RICHMOND — Nine households lost their water Tuesday when the Richmond Utilities District shut the tap to prevent possible contamination of the town’s drinking water.
Sewage is overflowing from a private pumping station at Meadowbrook Trailer Park, and there are leaks in the water pipes. Richmond Utilities District Superintendent Frank Talbot said those problems could threaten the water supply for the district’s other 580 customers.
The Public Utilities Commission “said I had an inherent responsibility to the rest of the customers in the district to make sure there was no chance of this sewerage being sucked back into the drinking water system,” Talbot said.
Meanwhile, sewage is flowing downhill from the trailer park into Mill Brook. The brook, which empties into the Kennebec River, contains high levels of E. coli from the waste, according to testing by the Maine Department of Environmental Protection.
Talbot said he notified the park’s tenants and owner, Russell Edwards Jr., on April 4 that the water would be shut off in 14 days unless equipment was repaired and tested. After nothing happened, Talbot shut off the water about 10 a.m. Tuesday.
Talbot said the Public Utilities Commission told him that in case of an emergency, he can turn off the water right away, but he wanted to be fair to Edwards and the tenants at the mobile home park.
“We don’t want to shut the water off any more than they want it shut off,” he said.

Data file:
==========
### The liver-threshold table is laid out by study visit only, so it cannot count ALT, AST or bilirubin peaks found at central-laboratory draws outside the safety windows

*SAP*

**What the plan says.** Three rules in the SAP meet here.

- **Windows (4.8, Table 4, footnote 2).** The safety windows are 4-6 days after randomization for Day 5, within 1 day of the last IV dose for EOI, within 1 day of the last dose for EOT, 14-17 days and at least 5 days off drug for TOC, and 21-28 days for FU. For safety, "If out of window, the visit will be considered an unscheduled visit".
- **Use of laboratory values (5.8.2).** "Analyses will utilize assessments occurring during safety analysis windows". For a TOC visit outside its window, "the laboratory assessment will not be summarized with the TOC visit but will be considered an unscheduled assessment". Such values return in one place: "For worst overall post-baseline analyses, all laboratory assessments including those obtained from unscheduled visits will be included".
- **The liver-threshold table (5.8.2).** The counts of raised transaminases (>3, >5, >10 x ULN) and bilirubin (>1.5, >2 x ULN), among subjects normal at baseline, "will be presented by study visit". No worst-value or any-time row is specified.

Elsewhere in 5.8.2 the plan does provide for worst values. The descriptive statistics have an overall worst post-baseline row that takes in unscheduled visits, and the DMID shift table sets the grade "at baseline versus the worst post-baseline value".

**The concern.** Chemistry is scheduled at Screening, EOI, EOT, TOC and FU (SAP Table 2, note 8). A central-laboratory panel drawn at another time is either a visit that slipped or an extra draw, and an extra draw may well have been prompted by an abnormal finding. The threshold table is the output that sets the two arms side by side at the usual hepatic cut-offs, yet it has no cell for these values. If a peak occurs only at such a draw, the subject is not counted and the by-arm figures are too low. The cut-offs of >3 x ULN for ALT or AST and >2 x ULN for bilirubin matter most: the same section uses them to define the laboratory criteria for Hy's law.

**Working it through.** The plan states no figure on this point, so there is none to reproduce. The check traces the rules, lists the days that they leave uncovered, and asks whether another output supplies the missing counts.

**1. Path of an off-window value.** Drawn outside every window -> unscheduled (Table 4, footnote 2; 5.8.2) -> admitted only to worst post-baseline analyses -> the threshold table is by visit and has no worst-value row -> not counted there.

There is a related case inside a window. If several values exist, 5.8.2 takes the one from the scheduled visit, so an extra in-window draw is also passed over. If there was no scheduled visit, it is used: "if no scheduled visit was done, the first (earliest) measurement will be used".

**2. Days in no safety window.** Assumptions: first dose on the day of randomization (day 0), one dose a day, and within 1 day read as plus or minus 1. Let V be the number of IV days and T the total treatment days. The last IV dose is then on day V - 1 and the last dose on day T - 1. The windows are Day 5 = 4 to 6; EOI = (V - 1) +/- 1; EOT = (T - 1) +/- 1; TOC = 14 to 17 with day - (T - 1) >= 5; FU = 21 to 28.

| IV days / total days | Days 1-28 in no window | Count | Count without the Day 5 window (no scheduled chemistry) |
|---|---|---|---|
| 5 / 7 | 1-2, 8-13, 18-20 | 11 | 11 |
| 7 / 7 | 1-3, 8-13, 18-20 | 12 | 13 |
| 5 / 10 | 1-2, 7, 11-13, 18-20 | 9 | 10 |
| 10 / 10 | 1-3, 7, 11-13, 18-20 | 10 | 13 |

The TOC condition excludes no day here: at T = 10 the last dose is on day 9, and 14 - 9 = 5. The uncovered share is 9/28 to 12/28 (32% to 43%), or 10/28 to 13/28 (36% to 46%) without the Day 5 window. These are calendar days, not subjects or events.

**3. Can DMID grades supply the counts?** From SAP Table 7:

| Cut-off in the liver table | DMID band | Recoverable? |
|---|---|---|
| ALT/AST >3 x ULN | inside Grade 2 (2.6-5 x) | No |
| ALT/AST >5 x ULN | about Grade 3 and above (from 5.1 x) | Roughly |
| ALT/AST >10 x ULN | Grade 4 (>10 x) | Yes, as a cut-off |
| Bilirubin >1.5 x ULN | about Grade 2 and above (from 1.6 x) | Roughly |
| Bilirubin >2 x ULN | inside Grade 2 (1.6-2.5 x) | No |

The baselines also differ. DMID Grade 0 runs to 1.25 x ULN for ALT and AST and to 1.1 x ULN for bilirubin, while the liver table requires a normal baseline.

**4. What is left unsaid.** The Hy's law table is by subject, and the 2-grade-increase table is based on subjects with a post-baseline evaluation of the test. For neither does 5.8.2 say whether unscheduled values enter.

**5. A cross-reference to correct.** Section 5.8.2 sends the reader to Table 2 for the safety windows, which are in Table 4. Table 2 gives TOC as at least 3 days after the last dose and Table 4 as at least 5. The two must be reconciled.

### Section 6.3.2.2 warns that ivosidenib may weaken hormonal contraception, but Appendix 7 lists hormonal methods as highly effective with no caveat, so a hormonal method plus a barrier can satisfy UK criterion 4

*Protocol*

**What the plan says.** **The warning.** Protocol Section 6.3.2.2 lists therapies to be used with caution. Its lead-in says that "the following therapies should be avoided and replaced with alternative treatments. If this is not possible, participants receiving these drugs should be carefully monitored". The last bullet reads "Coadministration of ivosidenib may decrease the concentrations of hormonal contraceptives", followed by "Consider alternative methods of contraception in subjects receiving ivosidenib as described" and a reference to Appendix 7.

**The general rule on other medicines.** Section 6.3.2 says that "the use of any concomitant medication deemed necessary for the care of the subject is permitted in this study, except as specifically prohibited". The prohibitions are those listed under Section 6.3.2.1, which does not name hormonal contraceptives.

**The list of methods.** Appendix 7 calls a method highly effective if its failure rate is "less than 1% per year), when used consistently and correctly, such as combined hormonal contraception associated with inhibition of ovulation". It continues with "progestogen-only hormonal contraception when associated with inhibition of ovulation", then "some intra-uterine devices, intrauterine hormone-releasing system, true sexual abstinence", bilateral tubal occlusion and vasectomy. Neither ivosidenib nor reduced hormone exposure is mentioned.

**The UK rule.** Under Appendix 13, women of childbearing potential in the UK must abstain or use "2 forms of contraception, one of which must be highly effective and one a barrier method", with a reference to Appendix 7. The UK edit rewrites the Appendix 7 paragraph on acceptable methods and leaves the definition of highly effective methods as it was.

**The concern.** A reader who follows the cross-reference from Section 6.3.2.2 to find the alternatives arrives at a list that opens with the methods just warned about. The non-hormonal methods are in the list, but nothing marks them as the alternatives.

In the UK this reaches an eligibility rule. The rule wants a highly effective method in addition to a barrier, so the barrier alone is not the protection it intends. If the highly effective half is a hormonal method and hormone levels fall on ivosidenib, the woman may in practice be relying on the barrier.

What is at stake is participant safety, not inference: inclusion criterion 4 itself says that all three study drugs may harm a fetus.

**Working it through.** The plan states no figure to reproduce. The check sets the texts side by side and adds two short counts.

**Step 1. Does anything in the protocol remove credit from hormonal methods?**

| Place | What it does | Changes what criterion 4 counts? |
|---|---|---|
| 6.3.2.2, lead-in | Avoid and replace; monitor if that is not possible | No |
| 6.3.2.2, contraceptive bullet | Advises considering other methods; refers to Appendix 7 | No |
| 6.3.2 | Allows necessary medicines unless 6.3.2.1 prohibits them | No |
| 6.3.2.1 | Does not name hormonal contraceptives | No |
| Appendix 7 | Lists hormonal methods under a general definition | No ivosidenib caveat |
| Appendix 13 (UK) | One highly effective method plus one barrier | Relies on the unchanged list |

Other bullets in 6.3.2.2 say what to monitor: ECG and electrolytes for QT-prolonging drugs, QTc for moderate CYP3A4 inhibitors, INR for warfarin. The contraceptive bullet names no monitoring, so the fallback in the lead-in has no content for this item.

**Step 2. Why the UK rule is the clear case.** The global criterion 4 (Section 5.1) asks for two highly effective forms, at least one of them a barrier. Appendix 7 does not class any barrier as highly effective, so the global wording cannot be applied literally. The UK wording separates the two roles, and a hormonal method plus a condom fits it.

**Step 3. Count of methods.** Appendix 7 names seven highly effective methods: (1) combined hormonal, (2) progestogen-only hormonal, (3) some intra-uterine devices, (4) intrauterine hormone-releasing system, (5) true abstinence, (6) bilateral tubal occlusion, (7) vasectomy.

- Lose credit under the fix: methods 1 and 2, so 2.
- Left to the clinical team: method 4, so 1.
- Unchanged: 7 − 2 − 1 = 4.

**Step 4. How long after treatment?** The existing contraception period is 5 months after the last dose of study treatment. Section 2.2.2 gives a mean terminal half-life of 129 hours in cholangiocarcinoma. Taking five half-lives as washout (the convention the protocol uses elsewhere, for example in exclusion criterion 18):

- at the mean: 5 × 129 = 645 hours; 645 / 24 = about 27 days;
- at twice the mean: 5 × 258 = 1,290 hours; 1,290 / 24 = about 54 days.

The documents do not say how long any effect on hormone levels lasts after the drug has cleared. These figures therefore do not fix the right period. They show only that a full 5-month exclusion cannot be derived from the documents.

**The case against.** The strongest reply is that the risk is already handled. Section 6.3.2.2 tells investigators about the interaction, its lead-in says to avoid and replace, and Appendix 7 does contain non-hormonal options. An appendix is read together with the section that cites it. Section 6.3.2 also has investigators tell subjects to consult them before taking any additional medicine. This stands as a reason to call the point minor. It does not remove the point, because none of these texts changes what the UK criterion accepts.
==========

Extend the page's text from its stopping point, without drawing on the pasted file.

Nine of the park’s mobile homes are occupied, and all of the residents have nothing coming from their taps to drink or use for cooking or bathing. At least one family there has young children.
Norma Duperre, 49, said her daughter drove up from Massachusetts with her 11-month-old child during the weekend for a surprise visit, but she would have to cut the visit short because of the water being shut off.
“I can’t even buy a gallon of water, because I don’t have any income to do that,” Duperre said.
Duperre said she has no friends or relatives in the area who could put her up or even let her take a shower.
Like most of the other units in the park, Duperre’s mobile home is run-down, in her case badly enough that it failed a Section 8 inspection. A sheet of plastic is stretched across the inside of a window with a cracked pane. Duperre said the window and the railing on her porch have been broken since she moved in eight years ago, and her home isn’t on a concrete slab or anchored to the ground.